Chef Evan Funke's pasta haven pays homage to the Old World, both in style and sentiment. The Culver City spot initially received a barrage of press for their no-cell-phone/no-photos policy, which is a shame because it overshadowed what's really going on here: obsessive commitment to the ancient art of pasta making. Frankly, the lack of smart phones forces diners to engage in actual conversation and take note of the heritage, hand-made pastas — some whose processes are at risk of being lost in the ever-industrializing European country. It’s certainly not cost effective to be making pasta from 7 a.m. until 10 p.m. daily without using a single machine, crank or extruder. But the result is some of the most soulful pasta you’ll ever have. Funke has a real passion for perfecting the simplest things — like cacio e pepe—a humble, minimalist Roman dish made with fresh spaghetti noodles, heaps of fresh ground pepper and grana padano cheese—or papparadelle egg noodles that soak up every last ounce of hearty lamb ragu. It’s rare to see such love and commitment to a single thing, and it's truly beautiful.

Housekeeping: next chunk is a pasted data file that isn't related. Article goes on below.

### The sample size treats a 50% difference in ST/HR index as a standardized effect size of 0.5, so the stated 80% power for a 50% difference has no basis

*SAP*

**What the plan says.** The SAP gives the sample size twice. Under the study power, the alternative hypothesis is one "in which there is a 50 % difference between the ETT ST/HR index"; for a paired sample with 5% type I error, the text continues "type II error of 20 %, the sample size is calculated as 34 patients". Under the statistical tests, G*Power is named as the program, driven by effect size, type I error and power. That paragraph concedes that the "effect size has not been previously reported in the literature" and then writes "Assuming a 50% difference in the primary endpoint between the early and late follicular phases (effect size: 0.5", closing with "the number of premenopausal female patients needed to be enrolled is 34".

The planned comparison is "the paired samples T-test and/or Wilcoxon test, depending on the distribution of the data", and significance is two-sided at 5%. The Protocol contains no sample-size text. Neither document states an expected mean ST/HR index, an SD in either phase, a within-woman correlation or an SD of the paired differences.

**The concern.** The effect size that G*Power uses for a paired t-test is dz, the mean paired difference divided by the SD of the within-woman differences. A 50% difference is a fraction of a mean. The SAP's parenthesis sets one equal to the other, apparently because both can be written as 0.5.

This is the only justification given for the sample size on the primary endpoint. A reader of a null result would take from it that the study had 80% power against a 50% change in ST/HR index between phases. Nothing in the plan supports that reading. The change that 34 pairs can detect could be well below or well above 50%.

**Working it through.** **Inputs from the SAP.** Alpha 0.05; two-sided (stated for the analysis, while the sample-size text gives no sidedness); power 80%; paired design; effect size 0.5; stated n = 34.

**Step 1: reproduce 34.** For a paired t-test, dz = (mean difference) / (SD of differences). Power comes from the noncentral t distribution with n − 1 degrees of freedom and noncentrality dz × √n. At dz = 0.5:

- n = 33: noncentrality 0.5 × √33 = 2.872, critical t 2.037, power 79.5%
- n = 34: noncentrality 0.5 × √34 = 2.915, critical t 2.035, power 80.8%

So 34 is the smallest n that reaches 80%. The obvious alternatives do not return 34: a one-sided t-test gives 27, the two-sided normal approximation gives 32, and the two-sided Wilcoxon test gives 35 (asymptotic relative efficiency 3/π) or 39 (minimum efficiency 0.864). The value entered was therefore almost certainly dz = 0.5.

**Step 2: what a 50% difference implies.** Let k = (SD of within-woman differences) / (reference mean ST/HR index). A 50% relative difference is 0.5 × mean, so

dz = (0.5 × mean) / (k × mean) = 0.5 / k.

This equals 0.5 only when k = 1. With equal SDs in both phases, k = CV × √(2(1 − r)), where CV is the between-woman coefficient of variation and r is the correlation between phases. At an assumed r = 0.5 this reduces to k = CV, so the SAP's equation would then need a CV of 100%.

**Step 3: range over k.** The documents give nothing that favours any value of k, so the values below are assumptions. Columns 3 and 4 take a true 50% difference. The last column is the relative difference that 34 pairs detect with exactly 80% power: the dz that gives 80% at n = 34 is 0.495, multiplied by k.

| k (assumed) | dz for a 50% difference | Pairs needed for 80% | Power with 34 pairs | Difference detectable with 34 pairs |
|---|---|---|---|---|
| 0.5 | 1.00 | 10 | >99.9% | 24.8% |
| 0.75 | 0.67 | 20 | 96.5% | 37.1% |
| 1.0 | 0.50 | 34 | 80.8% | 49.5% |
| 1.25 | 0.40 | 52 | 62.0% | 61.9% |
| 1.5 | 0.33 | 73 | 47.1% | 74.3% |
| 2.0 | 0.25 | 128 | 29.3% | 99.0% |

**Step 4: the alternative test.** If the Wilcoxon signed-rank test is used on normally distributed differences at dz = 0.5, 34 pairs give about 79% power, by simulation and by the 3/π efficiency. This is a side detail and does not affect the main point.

Bucato is located at 3280 Helms Ave, Culver City, (310) 876-0286

Support for LAist comes from

Superba Snack Bar

If there's a flavor out there more primal than smoke, we've yet to find it. That smell of burning wood-infused into food has become quite trendy as of late, and chef Jason Neroni somehow managed to master the art of infusing his house-made pastas with it. He smokes his uncooked bucatini over smoldering cherry wood chips, then boils it until just al dente. It's then topped with pancetta, parmesan, an oozing poached egg and plenty of black pepper. Perfection.

Superba Snack Bar is located at 533 Rose Ave, Venice, (310) 399-6400